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Finance | Monitoring economic progress and curbing and reducing inflation for consumers

To ask the Minister for Finance the extent to which he and his Department continue to monitor economic progress with a view to ensuring that inflation continues to be curbed and that the reduction in inflation is passed on to the consumer by way of lower prices; and if he will make a statement on the matter.


Consumer price (HICP) inflation picked up sharply over the past year, with average annual inflation of just over 8 per cent recorded in 2022, compared with around ½ per cent over the past decade on average. Almost every advanced economy is in a similar position, with euro area inflation reaching an average of just under 8½ per cent last year. The primary driver of global inflationary pressures has been the war in Ukraine, which induced a sharp rise in energy, food, and other commodity prices. Spillover effects from higher energy prices have also been felt in other sectors such as food and consumer goods, with non-energy or ‘core’ inflation also picking up over the last year.

While inflation in Ireland remained elevated at 8 per cent in February, this marks a decline of around 1½ percentage points from 9½ per cent in October. The recent decline in inflation has been primarily driven by an easing in wholesale energy markets. These latest developments support the idea that inflation has now peaked and is on a downward trajectory.

Due to the recent easing of wholesale energy prices, inflation this year is now expected to be lower than anticipated at Budget time. However, as gas prices are not expected to return to their long run average levels in the medium term, the price level consumers face will remain elevated, and the rate of inflation is likely to remain well above the 2 per cent rate that is consistent with price stability for some time. Furthermore, due to continued energy supply concerns there remains significant uncertainty around the outlook for inflation.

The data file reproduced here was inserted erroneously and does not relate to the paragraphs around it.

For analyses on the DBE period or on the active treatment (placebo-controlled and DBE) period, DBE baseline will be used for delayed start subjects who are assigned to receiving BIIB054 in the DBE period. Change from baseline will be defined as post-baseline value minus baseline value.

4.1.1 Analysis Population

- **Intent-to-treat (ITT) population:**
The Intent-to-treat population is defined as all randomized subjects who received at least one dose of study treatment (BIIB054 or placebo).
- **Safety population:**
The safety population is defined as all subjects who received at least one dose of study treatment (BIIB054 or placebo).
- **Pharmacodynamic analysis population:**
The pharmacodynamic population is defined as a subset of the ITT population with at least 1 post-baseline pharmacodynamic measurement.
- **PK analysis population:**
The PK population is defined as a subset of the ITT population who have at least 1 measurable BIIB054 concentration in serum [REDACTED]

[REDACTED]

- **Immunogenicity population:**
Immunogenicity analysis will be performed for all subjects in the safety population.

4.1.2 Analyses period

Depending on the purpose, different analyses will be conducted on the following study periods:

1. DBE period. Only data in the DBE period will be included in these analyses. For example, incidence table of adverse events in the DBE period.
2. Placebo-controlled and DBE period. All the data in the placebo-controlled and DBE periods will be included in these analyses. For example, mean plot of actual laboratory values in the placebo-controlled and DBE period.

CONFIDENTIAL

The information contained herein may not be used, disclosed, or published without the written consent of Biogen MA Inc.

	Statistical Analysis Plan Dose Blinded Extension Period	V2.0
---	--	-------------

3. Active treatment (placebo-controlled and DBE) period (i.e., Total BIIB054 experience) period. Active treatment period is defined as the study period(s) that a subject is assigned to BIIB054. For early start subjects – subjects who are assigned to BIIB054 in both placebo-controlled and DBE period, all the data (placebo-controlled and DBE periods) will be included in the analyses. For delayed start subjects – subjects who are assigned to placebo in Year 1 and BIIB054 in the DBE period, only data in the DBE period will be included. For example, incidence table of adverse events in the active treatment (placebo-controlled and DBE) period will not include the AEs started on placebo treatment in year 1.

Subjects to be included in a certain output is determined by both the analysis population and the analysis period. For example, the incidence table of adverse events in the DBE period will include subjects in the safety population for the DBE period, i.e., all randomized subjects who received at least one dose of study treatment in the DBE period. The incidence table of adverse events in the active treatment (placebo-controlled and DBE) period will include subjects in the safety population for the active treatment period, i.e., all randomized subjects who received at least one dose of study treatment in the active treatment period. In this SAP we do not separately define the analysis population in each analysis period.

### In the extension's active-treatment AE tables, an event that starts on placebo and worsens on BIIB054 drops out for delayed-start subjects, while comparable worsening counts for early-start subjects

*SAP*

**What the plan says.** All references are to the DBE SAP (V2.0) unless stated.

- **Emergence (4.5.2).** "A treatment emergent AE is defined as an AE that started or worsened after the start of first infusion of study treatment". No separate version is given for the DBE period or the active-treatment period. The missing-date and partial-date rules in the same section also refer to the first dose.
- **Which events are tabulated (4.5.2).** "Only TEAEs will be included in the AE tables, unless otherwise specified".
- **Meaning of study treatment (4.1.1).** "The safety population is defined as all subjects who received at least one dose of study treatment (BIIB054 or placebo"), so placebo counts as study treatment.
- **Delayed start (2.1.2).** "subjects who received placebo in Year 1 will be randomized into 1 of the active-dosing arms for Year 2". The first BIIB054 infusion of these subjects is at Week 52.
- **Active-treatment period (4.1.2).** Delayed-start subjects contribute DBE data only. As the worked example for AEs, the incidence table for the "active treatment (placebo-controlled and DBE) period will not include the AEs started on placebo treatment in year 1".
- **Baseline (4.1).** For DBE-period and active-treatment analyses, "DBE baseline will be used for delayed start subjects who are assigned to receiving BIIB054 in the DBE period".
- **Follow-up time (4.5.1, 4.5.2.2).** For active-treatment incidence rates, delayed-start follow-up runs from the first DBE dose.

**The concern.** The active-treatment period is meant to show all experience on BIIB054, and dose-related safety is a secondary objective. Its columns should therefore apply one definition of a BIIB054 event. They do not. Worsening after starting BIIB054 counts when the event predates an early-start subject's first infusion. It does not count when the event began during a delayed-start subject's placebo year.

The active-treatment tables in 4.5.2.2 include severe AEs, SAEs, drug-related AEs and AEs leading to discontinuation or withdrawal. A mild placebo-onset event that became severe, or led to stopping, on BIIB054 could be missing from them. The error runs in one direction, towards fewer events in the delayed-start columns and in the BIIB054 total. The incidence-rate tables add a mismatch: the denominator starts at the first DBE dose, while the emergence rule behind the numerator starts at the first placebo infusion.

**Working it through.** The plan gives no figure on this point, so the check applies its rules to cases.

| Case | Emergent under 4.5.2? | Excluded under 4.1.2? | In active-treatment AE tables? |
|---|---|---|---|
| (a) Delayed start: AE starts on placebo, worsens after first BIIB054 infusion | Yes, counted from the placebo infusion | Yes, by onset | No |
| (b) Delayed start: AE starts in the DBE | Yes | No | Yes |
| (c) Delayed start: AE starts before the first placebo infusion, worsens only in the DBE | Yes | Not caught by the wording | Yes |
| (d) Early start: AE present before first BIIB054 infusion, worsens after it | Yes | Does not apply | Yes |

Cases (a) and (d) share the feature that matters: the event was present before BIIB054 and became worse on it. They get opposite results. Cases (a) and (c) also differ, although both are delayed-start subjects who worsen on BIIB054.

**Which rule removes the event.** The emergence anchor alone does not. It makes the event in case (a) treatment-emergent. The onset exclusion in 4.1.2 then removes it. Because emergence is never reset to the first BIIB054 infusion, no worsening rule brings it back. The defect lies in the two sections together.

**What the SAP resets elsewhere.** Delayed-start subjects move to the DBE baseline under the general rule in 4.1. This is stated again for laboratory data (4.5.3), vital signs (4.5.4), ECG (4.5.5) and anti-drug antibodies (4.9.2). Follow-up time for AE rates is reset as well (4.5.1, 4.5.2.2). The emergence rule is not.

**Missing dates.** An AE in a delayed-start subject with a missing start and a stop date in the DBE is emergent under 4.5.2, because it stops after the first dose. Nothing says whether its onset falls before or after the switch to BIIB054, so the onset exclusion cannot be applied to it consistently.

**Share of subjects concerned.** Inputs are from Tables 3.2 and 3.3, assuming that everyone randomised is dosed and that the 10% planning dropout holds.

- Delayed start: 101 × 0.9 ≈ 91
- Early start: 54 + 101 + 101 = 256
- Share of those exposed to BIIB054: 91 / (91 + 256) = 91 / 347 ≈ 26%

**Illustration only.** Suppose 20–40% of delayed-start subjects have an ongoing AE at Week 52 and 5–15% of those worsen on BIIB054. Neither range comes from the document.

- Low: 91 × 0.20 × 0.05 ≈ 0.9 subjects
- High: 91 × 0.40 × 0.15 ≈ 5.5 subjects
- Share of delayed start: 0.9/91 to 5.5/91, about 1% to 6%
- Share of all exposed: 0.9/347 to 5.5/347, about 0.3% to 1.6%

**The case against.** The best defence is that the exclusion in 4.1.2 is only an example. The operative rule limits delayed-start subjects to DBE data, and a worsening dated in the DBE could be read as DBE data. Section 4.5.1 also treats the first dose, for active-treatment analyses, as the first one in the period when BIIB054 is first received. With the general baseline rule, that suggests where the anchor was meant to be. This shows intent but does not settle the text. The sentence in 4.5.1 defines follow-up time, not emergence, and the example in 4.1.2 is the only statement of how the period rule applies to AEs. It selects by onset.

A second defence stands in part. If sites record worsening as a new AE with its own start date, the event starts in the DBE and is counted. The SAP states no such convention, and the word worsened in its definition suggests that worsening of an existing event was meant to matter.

The Government is aware of the impacts of rising prices on households and firms. Budget 2023 was a cost of living budget focused on mitigating inflationary pressures. Budget 2023 included a total package of €11 billion, of which €4.1 billion consisted of one-off cost of living measures which took effect from the final quarter of last year. This was on top of some €3 billion in costs of living measures introduced earlier in the year. Over recent weeks, the Government has announced further measures amounting to around €1.3 billion, including a range of taxation and expenditure measures. This approach balances the need to provide necessary fiscal support to households and firms while avoiding a situation in which the Government’s response becomes part of the inflation problem.  

My Department will continue to closely monitor inflationary development over the coming months and will publish updated inflation forecasts as part of the Stability Programme Update in April.

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